In what specific ways can entrepreneurial dynamism address problems like slowing economic growth? Could you give us some examples from history as well as current events?
Many industries consolidate as they slow down, and the resulting incumbents tend become bureaucratic and focused on maintaining the status quo rather than overcoming rivals. Regulations and other vested interests also contribute to stagnation over time. We saw that with “stagflation” in the 1970s, when even Democratic leaders began deregulating the economy in order to boost growth. Entrepreneurs are essential for mobilizing capital to challenge lethargic established companies. It happened with airlines and trucking in the 1970s, and it is happening with electric vehicles today. The same burst of creativity and commercialization can help us address global warming as well.
Could you elaborate on your point that the US, while it enables high inequality, also has high churn rates: people can become extraordinarily wealthy here but have a more challenging time maintaining that across generations, resulting in fewer people with entrenched fortunes and social superiority?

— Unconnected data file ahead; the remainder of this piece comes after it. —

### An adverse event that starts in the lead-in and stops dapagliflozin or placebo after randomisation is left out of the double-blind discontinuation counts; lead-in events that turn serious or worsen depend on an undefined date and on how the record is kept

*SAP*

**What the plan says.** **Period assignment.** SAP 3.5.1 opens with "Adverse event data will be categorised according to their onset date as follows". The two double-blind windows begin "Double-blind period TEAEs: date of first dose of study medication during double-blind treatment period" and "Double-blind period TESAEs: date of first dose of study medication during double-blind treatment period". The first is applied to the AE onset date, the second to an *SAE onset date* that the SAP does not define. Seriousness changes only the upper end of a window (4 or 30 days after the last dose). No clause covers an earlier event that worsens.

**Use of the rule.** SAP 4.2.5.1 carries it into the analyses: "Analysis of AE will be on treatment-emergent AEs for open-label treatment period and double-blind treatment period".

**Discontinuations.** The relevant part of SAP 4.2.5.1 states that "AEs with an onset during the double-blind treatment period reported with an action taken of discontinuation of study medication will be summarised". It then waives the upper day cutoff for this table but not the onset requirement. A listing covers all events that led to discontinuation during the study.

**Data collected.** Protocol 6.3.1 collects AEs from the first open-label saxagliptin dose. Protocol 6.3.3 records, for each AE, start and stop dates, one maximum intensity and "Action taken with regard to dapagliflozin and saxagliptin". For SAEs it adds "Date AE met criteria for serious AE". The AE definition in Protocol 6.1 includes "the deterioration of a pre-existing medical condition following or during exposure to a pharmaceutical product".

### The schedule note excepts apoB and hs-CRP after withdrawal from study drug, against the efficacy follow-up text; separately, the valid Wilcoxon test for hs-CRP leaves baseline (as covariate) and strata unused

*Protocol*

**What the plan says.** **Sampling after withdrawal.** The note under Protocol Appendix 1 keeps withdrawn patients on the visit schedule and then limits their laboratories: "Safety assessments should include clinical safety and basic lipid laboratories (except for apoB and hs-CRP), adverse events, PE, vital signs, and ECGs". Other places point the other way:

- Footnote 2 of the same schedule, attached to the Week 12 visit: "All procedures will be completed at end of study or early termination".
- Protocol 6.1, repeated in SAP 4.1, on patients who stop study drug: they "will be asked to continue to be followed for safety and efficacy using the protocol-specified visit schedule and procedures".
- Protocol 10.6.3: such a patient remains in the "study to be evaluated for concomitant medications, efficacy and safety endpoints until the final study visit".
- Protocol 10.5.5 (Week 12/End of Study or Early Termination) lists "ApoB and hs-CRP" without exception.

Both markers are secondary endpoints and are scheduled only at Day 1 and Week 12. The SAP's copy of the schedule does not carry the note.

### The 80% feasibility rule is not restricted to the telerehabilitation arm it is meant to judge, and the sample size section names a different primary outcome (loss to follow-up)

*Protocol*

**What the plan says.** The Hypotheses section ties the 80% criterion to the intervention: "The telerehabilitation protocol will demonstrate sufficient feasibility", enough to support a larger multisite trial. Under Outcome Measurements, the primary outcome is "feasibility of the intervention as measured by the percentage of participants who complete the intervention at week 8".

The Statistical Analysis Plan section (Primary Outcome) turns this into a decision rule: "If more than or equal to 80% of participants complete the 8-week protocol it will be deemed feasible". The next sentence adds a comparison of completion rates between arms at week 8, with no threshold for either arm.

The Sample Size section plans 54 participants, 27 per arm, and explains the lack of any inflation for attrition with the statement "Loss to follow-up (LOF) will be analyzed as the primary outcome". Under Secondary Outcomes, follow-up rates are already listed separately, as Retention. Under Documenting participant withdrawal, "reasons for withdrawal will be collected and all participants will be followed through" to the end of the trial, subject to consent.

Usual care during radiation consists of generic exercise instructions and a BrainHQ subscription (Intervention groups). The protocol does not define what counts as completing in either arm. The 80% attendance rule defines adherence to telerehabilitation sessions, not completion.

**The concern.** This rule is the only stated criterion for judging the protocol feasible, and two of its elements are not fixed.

Churn rate is often overlooked as an important indicator of renewal, and we think it is at least as critical as inequality. In many other countries, the same wealthy families, large corporations, big banks, government agencies and even labor unions control the economy. And they often block out upstarts and innovators. In the U.S., we have high churn rates among the wealthiest families and largest corporations, and it keeps everyone on their toes. While wealth may be passed on, the bar is high for maintaining it, and new industries led by ambitious entrepreneurs are the ones usually responsible. This dynamism spills into the political and social realm, which is why we have fewer dynastic families than in other countries.